In the second edition, the politics have shifted. The czar has passed away recently due to mysterious circumstances, but a new czar has yet to be named (yes, they went to Czar in the second edition, and they are NOT magically selected). Ilya returns to this version as the former czar’s eldest, disowned son, who is attempting to gain control of the country. Ketheryna Fischler Dimitritova also returns as an “Eisen princess” that married the old czar but was unable to provide a new heir to him before he passed. She now claims she should be czarina, which is leading to a political dispute.

Another big change is actually with Matushka herself. Not only are there other deities running around the landscape of Ussura, but Matushka’s gift has changed. In the original version, her gift was Pyryem, which allowed mages to not only speak with animals, but to transform into them (whether entirely or just in part, like having a bear’s arms), and eventually simply gain the powers of those animals. There was a rule introduced that if you remain in the animal form too long, you slowly become more like that animal.

In the second edition, Matushka picks up a few more tricks. Instead of the power being hereditary or given as she sees fit, Matushka gives “lessons” to those she deems are deserving or those that simply need a lesson. The details on the lesson are character based (i.e. there’s a sentence or two on it and it’s up to you), but the end result is now rather expanded. Matushka’s gifts do still include transforming into animals, but now includes having said animals do your bidding, seeing through the eyes of animals, lighting a room, or even regrowing limbs (among other powers). Another big change is also in the downsides of the power, as Matushka’s lesson also has limitations in the form of restrictions, which now impact your character’s life.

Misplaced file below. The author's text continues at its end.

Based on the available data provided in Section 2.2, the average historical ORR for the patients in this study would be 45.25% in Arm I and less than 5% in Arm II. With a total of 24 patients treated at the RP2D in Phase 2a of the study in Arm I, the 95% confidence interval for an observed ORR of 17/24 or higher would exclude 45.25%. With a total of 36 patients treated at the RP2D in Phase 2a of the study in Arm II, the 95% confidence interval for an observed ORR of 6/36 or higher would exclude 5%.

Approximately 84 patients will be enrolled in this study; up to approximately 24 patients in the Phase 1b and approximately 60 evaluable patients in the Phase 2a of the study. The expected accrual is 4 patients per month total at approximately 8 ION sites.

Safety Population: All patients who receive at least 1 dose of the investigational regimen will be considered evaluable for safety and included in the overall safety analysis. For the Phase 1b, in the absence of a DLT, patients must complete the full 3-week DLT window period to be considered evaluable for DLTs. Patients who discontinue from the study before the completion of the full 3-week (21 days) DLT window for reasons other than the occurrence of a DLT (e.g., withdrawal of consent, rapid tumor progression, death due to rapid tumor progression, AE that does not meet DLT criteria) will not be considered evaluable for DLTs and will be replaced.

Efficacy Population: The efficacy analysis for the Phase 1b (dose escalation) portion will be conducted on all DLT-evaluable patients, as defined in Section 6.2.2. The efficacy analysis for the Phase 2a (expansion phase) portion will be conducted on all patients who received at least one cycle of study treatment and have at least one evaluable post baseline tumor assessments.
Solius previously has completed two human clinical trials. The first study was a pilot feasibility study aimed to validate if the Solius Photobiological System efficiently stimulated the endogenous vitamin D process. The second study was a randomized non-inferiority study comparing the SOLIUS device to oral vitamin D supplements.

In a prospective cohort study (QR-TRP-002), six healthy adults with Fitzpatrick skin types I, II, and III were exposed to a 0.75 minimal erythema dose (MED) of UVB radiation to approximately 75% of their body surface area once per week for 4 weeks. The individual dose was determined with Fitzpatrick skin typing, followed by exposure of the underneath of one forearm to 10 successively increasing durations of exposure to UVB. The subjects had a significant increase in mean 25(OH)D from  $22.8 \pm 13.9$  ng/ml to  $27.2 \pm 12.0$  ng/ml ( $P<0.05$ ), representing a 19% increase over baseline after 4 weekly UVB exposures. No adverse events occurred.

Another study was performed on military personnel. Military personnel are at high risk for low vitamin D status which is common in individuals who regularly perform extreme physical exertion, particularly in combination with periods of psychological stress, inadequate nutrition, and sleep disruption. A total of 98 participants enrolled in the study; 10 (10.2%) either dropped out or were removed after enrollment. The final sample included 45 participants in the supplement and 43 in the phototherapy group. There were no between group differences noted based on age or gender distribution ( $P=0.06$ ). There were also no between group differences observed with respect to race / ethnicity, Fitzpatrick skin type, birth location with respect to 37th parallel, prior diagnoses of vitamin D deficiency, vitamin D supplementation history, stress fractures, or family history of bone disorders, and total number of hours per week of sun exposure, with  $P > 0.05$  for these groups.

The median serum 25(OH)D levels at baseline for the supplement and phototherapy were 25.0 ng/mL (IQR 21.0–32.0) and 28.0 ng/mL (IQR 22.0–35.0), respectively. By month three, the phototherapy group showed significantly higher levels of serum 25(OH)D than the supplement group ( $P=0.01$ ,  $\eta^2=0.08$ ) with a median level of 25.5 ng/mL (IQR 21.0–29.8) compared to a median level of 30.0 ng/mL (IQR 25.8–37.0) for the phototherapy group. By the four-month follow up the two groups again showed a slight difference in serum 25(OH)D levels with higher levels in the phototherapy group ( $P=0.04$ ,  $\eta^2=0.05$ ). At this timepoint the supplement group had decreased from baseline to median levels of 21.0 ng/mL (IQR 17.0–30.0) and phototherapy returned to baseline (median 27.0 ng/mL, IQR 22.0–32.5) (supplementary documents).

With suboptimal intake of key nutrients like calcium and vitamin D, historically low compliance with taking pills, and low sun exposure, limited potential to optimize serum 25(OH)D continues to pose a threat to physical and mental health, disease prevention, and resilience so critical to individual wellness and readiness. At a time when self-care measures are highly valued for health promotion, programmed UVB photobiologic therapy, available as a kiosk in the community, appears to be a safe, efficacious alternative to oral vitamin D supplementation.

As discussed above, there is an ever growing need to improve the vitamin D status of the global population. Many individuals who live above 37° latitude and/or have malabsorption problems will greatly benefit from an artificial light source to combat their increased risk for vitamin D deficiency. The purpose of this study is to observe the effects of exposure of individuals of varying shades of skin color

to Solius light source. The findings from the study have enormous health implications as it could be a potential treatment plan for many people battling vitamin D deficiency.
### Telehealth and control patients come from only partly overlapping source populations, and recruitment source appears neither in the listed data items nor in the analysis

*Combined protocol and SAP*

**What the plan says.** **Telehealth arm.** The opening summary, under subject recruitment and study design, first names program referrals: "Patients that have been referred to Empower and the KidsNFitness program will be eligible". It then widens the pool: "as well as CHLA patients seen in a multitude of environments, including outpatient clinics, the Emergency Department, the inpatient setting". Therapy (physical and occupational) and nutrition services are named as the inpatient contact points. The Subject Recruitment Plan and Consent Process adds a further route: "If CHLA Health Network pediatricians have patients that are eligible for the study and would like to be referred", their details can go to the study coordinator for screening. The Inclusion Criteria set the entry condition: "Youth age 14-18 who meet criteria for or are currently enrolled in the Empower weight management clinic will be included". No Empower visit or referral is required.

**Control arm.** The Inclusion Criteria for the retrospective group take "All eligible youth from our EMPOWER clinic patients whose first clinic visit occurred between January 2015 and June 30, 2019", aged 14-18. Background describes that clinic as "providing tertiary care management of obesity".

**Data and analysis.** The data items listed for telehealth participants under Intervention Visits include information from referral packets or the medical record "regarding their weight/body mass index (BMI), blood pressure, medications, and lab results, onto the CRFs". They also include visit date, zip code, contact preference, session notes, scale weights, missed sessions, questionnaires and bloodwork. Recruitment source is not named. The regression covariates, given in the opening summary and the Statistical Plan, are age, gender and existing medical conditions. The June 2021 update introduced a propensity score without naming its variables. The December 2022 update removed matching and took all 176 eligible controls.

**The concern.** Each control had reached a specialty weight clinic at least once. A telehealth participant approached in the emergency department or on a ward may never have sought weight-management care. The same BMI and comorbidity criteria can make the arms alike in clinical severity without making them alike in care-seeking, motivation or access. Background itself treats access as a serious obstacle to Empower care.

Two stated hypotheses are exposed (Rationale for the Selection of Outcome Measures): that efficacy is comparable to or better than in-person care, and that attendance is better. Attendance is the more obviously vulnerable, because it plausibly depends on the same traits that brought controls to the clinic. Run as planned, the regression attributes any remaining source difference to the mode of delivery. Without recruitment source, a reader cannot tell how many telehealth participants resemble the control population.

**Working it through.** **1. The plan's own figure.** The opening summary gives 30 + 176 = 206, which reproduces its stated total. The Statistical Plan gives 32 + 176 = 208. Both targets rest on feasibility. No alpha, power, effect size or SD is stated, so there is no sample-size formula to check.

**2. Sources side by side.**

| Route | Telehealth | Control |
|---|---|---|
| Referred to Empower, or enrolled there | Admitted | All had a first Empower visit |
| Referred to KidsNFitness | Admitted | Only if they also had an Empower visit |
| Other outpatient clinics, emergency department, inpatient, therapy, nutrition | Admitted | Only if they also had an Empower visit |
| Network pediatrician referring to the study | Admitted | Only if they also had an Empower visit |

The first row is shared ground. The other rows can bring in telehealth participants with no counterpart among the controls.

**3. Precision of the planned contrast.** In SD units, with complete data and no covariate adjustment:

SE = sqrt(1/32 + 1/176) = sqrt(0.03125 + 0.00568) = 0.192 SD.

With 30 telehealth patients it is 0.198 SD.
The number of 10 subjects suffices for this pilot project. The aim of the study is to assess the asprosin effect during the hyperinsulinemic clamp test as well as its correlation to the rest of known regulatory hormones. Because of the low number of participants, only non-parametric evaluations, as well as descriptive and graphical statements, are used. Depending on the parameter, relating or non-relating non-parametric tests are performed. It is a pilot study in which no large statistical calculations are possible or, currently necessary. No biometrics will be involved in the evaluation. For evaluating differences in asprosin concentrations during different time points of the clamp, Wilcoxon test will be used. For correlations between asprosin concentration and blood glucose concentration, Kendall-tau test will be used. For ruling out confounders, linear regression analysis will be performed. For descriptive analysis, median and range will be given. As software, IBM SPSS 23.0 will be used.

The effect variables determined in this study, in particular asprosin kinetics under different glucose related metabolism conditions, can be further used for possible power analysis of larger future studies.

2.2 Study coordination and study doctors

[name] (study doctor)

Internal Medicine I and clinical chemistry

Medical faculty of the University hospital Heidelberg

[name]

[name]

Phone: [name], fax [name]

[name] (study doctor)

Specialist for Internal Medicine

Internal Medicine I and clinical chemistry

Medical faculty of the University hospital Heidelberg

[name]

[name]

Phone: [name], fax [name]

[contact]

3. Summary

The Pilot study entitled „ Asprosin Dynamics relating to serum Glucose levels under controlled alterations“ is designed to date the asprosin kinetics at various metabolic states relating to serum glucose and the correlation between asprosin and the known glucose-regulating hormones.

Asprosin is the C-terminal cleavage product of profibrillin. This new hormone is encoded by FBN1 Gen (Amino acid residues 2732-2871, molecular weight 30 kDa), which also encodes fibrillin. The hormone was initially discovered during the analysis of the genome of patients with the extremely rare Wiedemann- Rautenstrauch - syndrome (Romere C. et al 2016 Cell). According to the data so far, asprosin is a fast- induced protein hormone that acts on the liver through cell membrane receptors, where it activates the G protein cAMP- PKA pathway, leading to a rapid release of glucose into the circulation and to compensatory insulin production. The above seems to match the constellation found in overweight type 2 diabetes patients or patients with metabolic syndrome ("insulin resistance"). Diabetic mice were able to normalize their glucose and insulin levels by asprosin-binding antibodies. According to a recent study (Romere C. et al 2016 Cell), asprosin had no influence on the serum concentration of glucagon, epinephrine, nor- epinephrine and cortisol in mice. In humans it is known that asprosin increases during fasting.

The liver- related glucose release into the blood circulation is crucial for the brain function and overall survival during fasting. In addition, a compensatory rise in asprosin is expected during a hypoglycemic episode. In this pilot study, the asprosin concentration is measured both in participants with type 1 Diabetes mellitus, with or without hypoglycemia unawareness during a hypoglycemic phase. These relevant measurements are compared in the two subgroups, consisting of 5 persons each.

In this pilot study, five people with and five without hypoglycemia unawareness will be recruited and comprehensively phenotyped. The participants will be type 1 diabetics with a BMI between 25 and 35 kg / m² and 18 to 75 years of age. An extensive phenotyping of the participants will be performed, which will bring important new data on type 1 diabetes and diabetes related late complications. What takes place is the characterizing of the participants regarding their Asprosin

There’s some interesting stuff in the new version of Ussura; it’s just familiar enough to be workable for anyone who’s worked with the first edition, but there’s some major differences that will make things interesting in the end.


Of all the countries, Vendel/Vesten (Norway/Denmark/Scandanavian Viking-like countries) probably has the most drastic changes.

In the original, the Vesten were vikings, going out to pillage, plunder, and make names for themselves while honoring the old gods and ancestors. The craftsmen who remained behind realized they were top-notch craftspeople with the fastest ships on the sea, and decided to market these resources and the local resources (hot springs, for example) by shortening their names and getting into business. This created a schism in the country, having the Vendel merchants and craftsmen on one side and the Vesten warriors on the other. There was an ongoing civil war between the two, as the Vesten believed that the Vendel’s changing of names was killing the memory of the ancestors and gods, while the Vendel wanted to be independent and change the world via mercantilism, even if it meant using the sorcery of Laerdom (rune magic) to do so.